Raleigh Looks to Lake Sediment, Cary for Water
Posted December 12, 2007
Updated December 13, 2007
Durham, N.C. — With tougher water restrictions in Raleigh a week away and Durham preparing to tap an abandoned quarry to extend its dwindling water supply, public utilities officials gathered Wednesday to discuss options for dealing with the ongoing drought.
Falls Lake, Raleigh's primary reservoir, has about 96 days of water left, and the city is prepared to enact Stage 2 water restrictions once that supply reaches 90 days.
The tighter limits would ban outdoor watering and pressure-washing, close local car washes that don't use recycled water and encourage restaurant diners and hotel guests to conserve water by drinking other beverages and reusing linens. After a two-week grace period, first-time violators would face a $1,000 fine, and subsequent violations could result in the cancellation of water service.
Raleigh officials are looking at emergency measures to increase its water supply, such as tapping the muddy sediment at the bottom of Falls Lake.
"We've already done some samples at those levels, (and) we know it can be treated," said Dale Crisp, director of the city's Department of Public Utilities. "Surprisingly, it's not as bad as we thought it was going to be."
The sediment pool could contain up to 90 days' worth of water, officials said, but it's unclear how much of that would need to be pumped past the Falls Lake dam into the Neuse River for use by communities downstream.
The city also has discussed buying water from Cary, a solution that would require a bit of engineering. Cary pulls its water from Jordan Lake and has enough capacity to last another year.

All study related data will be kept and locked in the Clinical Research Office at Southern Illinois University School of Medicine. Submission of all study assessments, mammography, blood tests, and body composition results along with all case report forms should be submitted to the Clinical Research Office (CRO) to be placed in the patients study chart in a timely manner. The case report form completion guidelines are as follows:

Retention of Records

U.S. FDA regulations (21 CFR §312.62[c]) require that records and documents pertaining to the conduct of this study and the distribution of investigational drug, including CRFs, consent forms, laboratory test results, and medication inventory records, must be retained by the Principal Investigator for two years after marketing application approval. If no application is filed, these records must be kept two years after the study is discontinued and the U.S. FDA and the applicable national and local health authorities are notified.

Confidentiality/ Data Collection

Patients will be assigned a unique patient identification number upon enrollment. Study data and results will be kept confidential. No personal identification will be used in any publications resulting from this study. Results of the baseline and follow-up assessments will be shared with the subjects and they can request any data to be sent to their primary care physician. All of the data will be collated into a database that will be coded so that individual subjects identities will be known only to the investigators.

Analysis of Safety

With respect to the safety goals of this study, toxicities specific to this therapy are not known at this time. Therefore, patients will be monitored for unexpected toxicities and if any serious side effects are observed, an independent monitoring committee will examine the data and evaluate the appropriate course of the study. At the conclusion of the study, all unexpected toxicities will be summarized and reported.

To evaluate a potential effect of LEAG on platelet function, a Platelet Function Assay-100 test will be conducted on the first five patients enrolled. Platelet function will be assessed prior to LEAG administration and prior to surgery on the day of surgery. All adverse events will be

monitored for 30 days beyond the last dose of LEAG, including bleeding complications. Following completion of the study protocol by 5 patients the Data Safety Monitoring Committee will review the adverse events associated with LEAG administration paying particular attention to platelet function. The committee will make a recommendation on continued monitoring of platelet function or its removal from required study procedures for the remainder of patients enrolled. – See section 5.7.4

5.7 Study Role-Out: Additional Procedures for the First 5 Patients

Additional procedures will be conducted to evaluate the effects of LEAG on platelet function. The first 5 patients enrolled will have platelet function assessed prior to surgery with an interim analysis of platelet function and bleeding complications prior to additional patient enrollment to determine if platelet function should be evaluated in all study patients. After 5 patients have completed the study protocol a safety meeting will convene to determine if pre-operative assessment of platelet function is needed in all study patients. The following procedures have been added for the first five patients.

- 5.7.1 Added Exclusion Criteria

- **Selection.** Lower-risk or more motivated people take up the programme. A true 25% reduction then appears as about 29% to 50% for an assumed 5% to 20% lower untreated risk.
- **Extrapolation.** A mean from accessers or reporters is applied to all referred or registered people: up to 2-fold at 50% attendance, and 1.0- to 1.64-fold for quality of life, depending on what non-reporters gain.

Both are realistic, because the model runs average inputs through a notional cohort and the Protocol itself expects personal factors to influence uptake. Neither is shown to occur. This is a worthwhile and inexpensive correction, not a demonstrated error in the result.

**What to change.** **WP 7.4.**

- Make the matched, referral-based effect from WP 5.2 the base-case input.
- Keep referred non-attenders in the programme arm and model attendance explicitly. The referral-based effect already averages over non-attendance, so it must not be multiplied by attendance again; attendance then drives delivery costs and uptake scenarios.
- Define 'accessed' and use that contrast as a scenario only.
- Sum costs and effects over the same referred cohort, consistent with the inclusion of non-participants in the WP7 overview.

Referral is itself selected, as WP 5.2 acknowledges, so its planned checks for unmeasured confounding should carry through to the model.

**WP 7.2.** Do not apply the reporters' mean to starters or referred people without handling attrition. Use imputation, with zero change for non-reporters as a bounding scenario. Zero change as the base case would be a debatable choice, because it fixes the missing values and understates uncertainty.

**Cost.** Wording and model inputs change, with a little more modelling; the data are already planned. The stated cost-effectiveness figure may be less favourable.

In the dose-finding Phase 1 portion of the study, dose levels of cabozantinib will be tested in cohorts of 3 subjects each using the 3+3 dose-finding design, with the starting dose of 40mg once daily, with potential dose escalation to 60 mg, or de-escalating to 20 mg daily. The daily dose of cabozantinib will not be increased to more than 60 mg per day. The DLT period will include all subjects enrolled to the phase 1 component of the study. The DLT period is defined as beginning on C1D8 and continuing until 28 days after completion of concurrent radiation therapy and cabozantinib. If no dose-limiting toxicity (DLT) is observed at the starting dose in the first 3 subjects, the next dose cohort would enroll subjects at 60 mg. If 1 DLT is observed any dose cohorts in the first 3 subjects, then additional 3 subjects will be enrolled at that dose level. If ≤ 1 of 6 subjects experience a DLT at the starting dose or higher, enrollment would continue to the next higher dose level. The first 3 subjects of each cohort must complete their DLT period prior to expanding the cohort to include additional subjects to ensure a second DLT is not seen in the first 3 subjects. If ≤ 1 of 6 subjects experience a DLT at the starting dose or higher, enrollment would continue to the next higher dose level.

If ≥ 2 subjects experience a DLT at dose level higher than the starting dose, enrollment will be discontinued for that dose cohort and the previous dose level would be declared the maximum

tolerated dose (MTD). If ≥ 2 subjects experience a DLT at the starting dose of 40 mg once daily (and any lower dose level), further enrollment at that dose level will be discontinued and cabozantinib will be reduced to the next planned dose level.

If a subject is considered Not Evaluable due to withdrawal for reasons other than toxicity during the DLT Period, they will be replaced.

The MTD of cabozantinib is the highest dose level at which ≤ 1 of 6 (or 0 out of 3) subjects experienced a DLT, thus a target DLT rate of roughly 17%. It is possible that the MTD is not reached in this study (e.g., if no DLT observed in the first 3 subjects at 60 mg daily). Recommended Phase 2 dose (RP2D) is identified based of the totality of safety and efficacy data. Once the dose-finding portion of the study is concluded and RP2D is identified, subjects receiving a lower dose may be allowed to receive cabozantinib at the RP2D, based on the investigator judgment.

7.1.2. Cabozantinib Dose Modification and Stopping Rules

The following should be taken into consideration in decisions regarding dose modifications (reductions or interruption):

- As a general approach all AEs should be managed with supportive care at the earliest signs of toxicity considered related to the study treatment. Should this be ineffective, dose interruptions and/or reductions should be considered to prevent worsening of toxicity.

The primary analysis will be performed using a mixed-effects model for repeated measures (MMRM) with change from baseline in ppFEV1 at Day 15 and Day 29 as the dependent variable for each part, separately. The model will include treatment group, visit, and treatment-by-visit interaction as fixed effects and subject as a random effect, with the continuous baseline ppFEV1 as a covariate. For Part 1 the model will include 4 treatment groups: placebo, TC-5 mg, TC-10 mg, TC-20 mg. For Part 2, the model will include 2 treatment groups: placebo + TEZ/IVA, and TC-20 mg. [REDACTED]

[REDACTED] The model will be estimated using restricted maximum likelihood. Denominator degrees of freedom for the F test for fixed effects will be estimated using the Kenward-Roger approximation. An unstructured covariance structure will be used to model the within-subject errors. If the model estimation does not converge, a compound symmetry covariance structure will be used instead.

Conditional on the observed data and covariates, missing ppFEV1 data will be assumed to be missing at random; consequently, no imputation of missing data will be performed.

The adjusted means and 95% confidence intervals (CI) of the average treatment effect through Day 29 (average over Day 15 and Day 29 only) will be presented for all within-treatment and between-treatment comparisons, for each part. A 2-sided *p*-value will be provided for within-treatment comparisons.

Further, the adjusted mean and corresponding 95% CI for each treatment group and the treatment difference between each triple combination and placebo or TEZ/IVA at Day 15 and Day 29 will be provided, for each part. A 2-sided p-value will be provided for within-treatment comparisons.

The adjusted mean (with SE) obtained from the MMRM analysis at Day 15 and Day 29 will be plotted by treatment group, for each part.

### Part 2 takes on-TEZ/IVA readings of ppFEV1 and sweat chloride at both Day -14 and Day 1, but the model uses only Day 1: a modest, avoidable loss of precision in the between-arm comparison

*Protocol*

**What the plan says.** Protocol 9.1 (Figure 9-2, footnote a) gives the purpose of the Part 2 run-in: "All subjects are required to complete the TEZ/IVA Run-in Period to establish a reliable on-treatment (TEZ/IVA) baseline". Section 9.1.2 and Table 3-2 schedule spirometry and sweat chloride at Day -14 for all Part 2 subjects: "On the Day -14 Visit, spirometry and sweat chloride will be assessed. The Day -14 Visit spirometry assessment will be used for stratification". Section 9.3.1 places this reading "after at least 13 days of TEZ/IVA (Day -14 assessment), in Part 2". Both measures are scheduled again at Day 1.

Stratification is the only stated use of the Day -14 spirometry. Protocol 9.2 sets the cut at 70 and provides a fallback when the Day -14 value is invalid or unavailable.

"Our infrastructure is not set up for the water to come to us. It's set up to send it to other systems," Crisp said. "(This) is something that Raleigh has never done before."
Reworking the pipes to make it a two-way system could be an expensive proposition, officials said, adding that it might not be worth the effort.
Raleigh would be able to buy about 2 million gallons a day from Cary, about 5 percent of its average daily consumption.
Durham already buys about 1.8 million gallons a day from Cary and is considering doubling that amount. The city also will soon tap Teer Quarry to extend its water supply by about 25 days.
At a Wednesday meeting, public utilities directors from Chatham County, Chapel Hill-Carrboro, Hillsborough, Durham, Cary and Raleigh also discussed the need for better communication.
One way would be a common list of water restrictions, so Stage 1 and Stage 2 mean the same thing to everyone.
"(Communities now) can have 20 stages or two stages," said Vicky Westbrook, compliance officer for Durham Water Management. "At least if they say we have an outdoor water ban, then everyone knows what that means across the region."
Officials also discussed the need for public pleas for water conservation to continue. They plan to take their request to Gov. Mike Easley's office.
"More often and more frequent messaging (should be) coming out, reminding Durham's customers, Raleigh's customers, statewide that the drought is ongoing."